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 The Force Internally Due to a Charge Uniformly Distributed on a Sphere when the Force Law is not a Strictly Inverse-Distance-Squared Law

There is a beautiful and well-known theorem in mathematical physics that when a charge such as electrical or gravitational is uniformly distributed on a spherical surface its effect on a charge at a point interior to the sphere is zero and on a point exterior to the sphere is the same as if the charge were concentrated at the center of the sphere. This is true only if the force between two charges is strictly inversely proportional to the to the distance between them squared. This webpage is an investigation of what holds under more general force laws.

The force law which will be used initially is

#### F = HQq·exp(−s/s0/s²

where H and s0 are constants, Q and q are the charges and s is the distance between them. It is assumed that q and Q are of the same sign so the force is a repulsion. This force law is relevant when the force is carried by particles but those particles decay over time and hence with distance.

Consider a charge of Q uniformly distributed over a sphere of radius R and a point charge of q located at the center of the sphere. By symmetry the force on the point charge is zero. This is the relevant case.

Consider a cone of solid angle Ω centered the point charge q at the center of the sphere. Any force due to the charge on the surface of the sphere which is encompassed within the intersection of the cone with the sphere in one direction is exactly counterbalance by the insection of the cone with the sphere in the opposite direction. This is not necessarily true is the charge q is not located at the center of the sphere.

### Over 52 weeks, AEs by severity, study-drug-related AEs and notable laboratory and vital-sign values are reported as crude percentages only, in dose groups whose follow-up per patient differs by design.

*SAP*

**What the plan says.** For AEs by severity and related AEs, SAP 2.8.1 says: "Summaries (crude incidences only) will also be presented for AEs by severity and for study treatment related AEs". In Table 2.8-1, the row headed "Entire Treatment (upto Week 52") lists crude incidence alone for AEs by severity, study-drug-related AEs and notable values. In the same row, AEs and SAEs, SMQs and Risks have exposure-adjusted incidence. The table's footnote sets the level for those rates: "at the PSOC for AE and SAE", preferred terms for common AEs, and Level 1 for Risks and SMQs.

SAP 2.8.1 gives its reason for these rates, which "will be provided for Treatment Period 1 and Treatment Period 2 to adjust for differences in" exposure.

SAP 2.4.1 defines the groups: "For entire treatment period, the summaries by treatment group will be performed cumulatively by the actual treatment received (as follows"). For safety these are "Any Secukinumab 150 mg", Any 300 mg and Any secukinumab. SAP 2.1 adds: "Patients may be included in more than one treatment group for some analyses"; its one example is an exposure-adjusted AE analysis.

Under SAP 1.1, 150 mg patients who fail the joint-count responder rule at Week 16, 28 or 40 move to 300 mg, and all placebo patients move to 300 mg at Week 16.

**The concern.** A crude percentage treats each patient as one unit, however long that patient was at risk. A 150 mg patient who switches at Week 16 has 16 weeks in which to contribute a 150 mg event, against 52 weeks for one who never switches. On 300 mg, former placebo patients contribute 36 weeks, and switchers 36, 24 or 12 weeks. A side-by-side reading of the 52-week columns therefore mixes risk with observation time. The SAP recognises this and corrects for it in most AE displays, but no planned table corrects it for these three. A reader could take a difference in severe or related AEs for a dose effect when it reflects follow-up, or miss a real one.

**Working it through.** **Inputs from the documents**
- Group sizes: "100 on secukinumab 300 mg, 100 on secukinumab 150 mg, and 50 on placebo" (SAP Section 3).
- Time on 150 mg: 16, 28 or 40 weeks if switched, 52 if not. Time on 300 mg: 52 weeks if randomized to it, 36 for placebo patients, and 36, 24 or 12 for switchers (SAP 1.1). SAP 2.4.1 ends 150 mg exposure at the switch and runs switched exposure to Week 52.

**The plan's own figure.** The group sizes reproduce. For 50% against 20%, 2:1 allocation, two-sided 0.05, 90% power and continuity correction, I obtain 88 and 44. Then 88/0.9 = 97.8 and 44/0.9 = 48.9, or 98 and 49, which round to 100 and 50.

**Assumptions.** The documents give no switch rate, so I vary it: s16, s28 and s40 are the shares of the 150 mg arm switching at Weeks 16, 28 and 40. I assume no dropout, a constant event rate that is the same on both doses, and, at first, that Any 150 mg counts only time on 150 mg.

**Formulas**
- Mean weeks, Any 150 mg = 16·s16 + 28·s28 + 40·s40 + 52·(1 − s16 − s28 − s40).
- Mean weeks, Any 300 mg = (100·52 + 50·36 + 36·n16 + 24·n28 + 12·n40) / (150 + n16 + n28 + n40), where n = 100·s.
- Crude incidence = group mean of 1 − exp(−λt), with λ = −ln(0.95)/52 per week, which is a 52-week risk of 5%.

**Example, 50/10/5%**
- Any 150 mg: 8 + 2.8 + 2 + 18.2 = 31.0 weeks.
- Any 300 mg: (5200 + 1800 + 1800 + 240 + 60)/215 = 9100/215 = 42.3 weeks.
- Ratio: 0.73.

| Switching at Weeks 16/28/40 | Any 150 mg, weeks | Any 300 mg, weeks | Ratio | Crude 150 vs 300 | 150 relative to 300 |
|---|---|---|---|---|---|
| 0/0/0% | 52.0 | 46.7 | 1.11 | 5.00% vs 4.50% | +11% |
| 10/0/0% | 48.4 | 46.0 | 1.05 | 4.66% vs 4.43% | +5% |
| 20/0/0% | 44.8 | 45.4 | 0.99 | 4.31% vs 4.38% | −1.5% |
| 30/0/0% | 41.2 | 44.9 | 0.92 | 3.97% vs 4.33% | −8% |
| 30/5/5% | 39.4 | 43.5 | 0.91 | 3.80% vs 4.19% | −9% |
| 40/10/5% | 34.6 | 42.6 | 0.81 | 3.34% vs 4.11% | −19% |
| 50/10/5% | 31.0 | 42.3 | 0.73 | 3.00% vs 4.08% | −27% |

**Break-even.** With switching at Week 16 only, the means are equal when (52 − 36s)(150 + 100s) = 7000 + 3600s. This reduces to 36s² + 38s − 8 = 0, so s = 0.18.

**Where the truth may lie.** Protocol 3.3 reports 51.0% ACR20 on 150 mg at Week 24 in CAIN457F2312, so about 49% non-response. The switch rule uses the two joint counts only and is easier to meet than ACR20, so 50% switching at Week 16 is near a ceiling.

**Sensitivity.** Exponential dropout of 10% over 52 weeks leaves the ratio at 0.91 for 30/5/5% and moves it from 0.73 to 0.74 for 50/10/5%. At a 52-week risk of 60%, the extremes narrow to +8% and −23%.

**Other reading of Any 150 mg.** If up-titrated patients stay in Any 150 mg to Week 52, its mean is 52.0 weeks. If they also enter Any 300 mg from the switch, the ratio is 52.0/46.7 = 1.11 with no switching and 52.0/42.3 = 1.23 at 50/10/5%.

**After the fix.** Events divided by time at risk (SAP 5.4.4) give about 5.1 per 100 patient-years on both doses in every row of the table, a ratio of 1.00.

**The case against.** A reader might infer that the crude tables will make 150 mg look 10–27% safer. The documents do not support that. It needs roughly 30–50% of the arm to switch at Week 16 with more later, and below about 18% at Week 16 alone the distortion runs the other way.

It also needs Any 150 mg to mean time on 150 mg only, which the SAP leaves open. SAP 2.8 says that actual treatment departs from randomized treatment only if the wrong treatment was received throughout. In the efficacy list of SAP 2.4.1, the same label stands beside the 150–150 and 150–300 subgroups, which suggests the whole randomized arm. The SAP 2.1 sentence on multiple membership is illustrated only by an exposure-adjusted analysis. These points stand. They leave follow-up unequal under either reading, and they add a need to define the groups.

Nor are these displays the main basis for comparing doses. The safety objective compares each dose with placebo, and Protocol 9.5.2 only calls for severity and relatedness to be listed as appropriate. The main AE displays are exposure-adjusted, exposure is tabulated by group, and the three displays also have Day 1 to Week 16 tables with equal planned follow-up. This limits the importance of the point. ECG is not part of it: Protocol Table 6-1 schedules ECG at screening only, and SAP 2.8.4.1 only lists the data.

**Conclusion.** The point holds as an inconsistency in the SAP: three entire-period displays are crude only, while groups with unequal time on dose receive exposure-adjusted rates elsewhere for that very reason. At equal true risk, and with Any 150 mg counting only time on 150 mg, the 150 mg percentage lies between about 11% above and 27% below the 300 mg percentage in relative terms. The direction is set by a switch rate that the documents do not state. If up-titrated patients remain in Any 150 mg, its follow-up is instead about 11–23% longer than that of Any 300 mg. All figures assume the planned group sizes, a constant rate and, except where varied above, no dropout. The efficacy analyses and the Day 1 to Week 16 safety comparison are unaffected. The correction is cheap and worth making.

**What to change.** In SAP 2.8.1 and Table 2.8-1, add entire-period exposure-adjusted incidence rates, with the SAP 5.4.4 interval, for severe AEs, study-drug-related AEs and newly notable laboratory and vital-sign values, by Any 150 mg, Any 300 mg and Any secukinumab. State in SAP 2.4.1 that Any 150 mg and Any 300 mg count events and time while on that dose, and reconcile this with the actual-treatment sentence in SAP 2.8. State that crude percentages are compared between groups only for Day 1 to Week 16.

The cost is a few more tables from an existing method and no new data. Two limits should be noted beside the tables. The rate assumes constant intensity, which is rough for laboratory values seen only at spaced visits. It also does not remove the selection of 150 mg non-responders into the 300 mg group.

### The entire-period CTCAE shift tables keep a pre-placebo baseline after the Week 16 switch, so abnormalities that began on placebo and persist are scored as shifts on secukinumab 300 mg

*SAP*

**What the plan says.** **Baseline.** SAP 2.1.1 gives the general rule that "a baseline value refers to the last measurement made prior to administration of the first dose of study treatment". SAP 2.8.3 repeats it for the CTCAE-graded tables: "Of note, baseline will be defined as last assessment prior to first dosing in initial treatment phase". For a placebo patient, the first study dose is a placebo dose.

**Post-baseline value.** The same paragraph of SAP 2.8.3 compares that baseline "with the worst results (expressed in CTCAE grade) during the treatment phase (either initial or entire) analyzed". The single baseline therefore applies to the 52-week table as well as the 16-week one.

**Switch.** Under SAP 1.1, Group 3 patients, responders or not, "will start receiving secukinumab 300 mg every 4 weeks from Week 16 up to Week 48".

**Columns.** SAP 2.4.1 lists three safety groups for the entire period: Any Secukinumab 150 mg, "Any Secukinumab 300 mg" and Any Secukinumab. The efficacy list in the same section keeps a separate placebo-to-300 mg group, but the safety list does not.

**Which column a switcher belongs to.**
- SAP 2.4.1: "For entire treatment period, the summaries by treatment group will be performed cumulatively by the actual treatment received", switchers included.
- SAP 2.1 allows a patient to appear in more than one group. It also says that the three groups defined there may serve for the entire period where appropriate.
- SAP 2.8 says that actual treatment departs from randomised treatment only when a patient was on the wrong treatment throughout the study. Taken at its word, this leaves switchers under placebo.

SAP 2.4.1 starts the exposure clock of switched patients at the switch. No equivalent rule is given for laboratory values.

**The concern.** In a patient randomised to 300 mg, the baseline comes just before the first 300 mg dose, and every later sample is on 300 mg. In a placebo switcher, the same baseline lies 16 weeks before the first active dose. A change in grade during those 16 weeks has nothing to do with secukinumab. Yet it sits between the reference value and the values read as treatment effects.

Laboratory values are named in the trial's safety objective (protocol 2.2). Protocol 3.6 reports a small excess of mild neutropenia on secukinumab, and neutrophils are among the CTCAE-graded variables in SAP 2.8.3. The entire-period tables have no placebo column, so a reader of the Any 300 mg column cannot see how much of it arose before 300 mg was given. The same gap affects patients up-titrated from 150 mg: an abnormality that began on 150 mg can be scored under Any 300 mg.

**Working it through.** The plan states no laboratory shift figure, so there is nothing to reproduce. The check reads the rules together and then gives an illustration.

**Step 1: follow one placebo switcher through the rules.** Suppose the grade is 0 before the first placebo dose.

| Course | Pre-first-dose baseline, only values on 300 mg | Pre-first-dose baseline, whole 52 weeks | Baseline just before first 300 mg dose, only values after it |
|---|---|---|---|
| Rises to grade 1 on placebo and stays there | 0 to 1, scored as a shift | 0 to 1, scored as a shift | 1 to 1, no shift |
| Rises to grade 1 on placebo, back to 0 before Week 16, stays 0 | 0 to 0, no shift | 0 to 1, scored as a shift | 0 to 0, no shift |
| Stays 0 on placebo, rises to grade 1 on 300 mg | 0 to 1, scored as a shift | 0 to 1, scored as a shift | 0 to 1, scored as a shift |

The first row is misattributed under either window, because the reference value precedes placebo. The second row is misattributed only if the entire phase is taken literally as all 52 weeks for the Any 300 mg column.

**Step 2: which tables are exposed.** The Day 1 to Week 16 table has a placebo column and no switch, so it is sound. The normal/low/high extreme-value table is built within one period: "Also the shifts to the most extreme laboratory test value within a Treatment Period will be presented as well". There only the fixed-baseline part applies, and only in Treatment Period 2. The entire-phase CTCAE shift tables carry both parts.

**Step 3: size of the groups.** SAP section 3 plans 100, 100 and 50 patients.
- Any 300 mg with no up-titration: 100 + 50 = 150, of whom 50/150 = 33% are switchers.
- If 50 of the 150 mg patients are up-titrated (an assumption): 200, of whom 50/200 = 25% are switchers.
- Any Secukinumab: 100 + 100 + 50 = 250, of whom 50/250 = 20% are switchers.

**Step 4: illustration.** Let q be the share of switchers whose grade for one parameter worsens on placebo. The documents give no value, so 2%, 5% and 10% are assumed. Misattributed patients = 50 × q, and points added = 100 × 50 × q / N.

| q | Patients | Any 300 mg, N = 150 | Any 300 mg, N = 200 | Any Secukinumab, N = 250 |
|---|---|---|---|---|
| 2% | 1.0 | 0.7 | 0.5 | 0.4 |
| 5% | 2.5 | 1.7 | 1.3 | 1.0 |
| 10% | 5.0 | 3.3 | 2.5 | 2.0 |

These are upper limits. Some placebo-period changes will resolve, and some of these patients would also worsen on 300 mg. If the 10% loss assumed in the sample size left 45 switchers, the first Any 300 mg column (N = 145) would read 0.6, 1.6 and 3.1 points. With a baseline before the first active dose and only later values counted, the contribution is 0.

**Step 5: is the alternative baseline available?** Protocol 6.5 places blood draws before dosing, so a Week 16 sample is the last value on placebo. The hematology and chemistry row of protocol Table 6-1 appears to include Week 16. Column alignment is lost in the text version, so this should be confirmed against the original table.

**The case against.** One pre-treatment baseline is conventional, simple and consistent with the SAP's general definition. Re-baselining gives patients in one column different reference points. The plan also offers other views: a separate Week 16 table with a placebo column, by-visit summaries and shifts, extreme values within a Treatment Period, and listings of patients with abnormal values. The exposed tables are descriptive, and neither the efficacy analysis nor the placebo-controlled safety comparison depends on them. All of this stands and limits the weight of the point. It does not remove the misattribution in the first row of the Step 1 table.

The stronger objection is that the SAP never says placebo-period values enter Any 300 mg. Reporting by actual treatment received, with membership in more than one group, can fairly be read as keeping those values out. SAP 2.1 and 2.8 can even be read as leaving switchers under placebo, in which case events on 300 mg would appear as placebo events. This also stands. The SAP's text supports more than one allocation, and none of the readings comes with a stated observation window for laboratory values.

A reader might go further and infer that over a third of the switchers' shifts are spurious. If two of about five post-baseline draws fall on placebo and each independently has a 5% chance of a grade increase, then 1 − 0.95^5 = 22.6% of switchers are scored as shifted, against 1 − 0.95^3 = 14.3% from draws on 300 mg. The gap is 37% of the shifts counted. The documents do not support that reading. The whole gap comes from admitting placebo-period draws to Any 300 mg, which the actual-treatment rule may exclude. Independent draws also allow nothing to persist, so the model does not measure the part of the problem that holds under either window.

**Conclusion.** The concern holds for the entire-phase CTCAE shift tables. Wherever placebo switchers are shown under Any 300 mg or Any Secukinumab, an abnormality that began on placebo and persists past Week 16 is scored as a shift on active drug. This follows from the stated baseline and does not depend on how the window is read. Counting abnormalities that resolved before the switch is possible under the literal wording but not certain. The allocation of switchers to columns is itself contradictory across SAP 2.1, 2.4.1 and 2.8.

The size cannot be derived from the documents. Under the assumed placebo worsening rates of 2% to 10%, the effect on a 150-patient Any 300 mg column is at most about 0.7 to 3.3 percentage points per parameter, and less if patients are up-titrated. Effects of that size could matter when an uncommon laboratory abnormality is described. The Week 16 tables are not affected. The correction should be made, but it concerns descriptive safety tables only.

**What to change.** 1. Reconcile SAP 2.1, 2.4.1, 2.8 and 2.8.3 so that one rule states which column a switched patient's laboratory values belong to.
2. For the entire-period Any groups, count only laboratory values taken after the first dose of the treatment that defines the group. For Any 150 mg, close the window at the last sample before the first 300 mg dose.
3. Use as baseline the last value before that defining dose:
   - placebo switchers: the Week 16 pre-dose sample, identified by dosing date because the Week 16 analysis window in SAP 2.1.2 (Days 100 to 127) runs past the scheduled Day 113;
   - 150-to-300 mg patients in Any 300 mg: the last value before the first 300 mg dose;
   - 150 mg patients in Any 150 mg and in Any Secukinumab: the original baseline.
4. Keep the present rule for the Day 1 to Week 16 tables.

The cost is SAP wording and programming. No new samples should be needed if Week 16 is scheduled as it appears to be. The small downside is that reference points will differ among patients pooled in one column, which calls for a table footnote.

Consider now the situation in which the point charge is moved a small distance δ away from the center of the sphere. Let dΩ be the solid angle of a small cone centered on the point charge q. The charge density σon the sphere is (Q/(4πR²)). The charge on the surface of the intersection of the cone and the sphere is then σdΩ(R−δ)². The force due to the charge on the intersection of the cone with the sphere in one direction is then

#### dF+ = Hq[σdΩ(R−δ)²]exp(−(R−δ)/s0)/(R−δ)² which reduces to dF+ = Hσ·exp(−(R−δ)/s0)dΩ and further to dF+ = exp(δ/s0)[Hqσ·exp(−R/s0)]dΩ

The force dF due to the charge on the intersection of the cone with the sphere in the opposite direction reduces to

#### dF− = −exp(−δ/s0)[Hqσ·exp(−R/s0)]dΩ

Therefore the net force on the charge q is equal to

#### dF+ + dF− =[exp(δ/s0)−exp(−δ/s0)] ΓdΩ

where Γ is equal to [Hqσ·exp(−R/s0)]

For each small cone the effect to a deviation of δ from zero is a repulsion that pushes δ back to zero. The integration of dΩ over the range of 0 to π is therefore positive and hence a repulsion. So the location of the point charge q at the center of the charged sphere is stable. Furthermore is the point charge were located away from the center the net force on it would drive it to the center. Likewise the force on the spherical charge due to the point charge is such that it would drive to the sphere in a direction that would place the center of the sphere on the point charge.

Thus when the point charge is located at the center of the charged sphere the force on the point charge is zero, as is also the force on the spherical charge. Furthermore any deviation from that equilibrium arrangement induces forces that drive it back to that arrangement. In other words, the arrangement of the point charge at the center of the sphere is stable.

## Generalization

If the force law is of the form

#### F = HqQf(s)/s²

The previous argument would apply so long as f(δ) is less than f(−δ). This is the case when the force drops off with distance faster than inverse distance squared. This is thought to be the case with the nuclear strong force.